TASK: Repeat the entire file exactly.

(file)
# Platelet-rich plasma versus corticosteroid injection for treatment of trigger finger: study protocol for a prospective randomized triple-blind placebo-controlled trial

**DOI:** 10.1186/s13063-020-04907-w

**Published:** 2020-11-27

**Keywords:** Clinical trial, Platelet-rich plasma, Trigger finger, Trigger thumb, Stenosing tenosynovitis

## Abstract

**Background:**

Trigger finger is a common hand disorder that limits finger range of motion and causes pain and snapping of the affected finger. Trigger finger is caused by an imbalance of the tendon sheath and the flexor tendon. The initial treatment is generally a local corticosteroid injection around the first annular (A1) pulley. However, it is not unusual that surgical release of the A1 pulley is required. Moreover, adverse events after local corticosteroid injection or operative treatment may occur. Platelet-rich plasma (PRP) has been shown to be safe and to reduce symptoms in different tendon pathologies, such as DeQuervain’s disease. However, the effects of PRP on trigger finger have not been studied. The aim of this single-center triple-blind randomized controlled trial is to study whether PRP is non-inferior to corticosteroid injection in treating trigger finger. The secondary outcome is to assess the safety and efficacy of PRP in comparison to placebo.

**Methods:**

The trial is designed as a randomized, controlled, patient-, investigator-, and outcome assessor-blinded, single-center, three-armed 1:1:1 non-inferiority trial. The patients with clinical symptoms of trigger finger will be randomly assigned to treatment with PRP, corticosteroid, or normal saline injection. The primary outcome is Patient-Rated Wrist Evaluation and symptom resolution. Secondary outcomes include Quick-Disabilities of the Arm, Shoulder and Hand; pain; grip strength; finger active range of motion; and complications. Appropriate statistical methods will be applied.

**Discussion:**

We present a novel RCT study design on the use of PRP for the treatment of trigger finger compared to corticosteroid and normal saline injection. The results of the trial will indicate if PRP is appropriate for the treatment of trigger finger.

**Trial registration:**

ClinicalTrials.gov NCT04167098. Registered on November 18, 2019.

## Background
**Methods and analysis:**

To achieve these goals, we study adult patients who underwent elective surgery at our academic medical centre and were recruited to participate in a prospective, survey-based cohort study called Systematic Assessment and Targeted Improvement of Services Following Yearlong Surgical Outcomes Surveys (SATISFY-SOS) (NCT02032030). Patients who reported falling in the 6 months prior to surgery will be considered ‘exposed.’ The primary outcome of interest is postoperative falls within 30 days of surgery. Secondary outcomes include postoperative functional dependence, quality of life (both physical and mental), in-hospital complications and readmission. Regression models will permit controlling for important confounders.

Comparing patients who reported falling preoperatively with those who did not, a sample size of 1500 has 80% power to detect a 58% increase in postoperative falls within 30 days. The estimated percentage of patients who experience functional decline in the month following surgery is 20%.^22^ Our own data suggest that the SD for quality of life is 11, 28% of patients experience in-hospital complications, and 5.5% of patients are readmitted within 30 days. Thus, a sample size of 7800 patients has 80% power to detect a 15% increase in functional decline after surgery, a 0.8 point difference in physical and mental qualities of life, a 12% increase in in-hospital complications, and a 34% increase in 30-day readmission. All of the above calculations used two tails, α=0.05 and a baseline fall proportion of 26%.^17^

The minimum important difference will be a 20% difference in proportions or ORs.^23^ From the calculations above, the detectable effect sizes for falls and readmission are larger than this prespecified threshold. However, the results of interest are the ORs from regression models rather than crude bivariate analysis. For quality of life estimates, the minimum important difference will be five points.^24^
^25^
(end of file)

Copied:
# Platelet-rich plasma versus corticosteroid injection for treatment of trigger finger: study protocol for a prospective randomized triple-blind placebo-controlled trial

**DOI:** 10.1186/s13063-020-04907-w

**Published:** 2020-11-27

**Keywords:** Clinical trial, Platelet-rich plasma, Trigger finger, Trigger thumb, Stenosing tenosynovitis

## Abstract

**Background:**

Trigger finger is a common hand disorder that limits finger range of motion and causes pain and snapping of the affected finger. Trigger finger is caused by an imbalance of the tendon sheath and the flexor tendon. The initial treatment is generally a local corticosteroid injection around the first annular (A1) pulley. However, it is not unusual that surgical release of the A1 pulley is required. Moreover, adverse events after local corticosteroid injection or operative treatment may occur. Platelet-rich plasma (PRP) has been shown to be safe and to reduce symptoms in different tendon pathologies, such as DeQuervain’s disease. However, the effects of PRP on trigger finger have not been studied. The aim of this single-center triple-blind randomized controlled trial is to study whether PRP is non-inferior to corticosteroid injection in treating trigger finger. The secondary outcome is to assess the safety and efficacy of PRP in comparison to placebo.

**Methods:**

The trial is designed as a randomized, controlled, patient-, investigator-, and outcome assessor-blinded, single-center, three-armed 1:1:1 non-inferiority trial. The patients with clinical symptoms of trigger finger will be randomly assigned to treatment with PRP, corticosteroid, or normal saline injection. The primary outcome is Patient-Rated Wrist Evaluation and symptom resolution. Secondary outcomes include Quick-Disabilities of the Arm, Shoulder and Hand; pain; grip strength; finger active range of motion; and complications. Appropriate statistical methods will be applied.

**Discussion:**

We present a novel RCT study design on the use of PRP for the treatment of trigger finger compared to corticosteroid and normal saline injection. The results of the trial will indicate if PRP is appropriate for the treatment of trigger finger.

**Trial registration:**

ClinicalTrials.gov NCT04167098. Registered on November 18, 2019.

## Background
**Methods and analysis:**

To achieve these goals, we study adult patients who underwent elective surgery at our academic medical centre and were recruited to participate in a prospective, survey-based cohort study called Systematic Assessment and Targeted Improvement of Services Following Yearlong Surgical Outcomes Surveys (SATISFY-SOS) (NCT02032030). Patients who reported falling in the 6 months prior to surgery will be considered ‘exposed.’ The primary outcome of interest is postoperative falls within 30 days of surgery. Secondary outcomes include postoperative functional dependence, quality of life (both physical and mental), in-hospital complications and readmission. Regression models will permit controlling for important confounders.

Comparing patients who reported falling preoperatively with those who did not, a sample size of 1500 has 80% power to detect a 58% increase in postoperative falls within 30 days. The estimated percentage of patients who experience functional decline in the month following surgery is 20%.^22^ Our own data suggest that the SD for quality of life is 11, 28% of patients experience in-hospital complications, and 5.5% of patients are readmitted within 30 days. Thus, a sample size of 7800 patients has 80% power to detect a 15% increase in functional decline after surgery, a 0.8 point difference in physical and mental qualities of life, a 12% increase in in-hospital complications, and a 34% increase in 30-day readmission. All of the above calculations used two tails, α=0.05 and a baseline fall proportion of 26%.^17^

The minimum important difference will be a 20% difference in proportions or ORs.^23^ From the calculations above, the detectable effect sizes for falls and readmission are larger than this prespecified threshold. However, the results of interest are the ORs from regression models rather than crude bivariate analysis. For quality of life estimates, the minimum important difference will be five points.^24^
^25^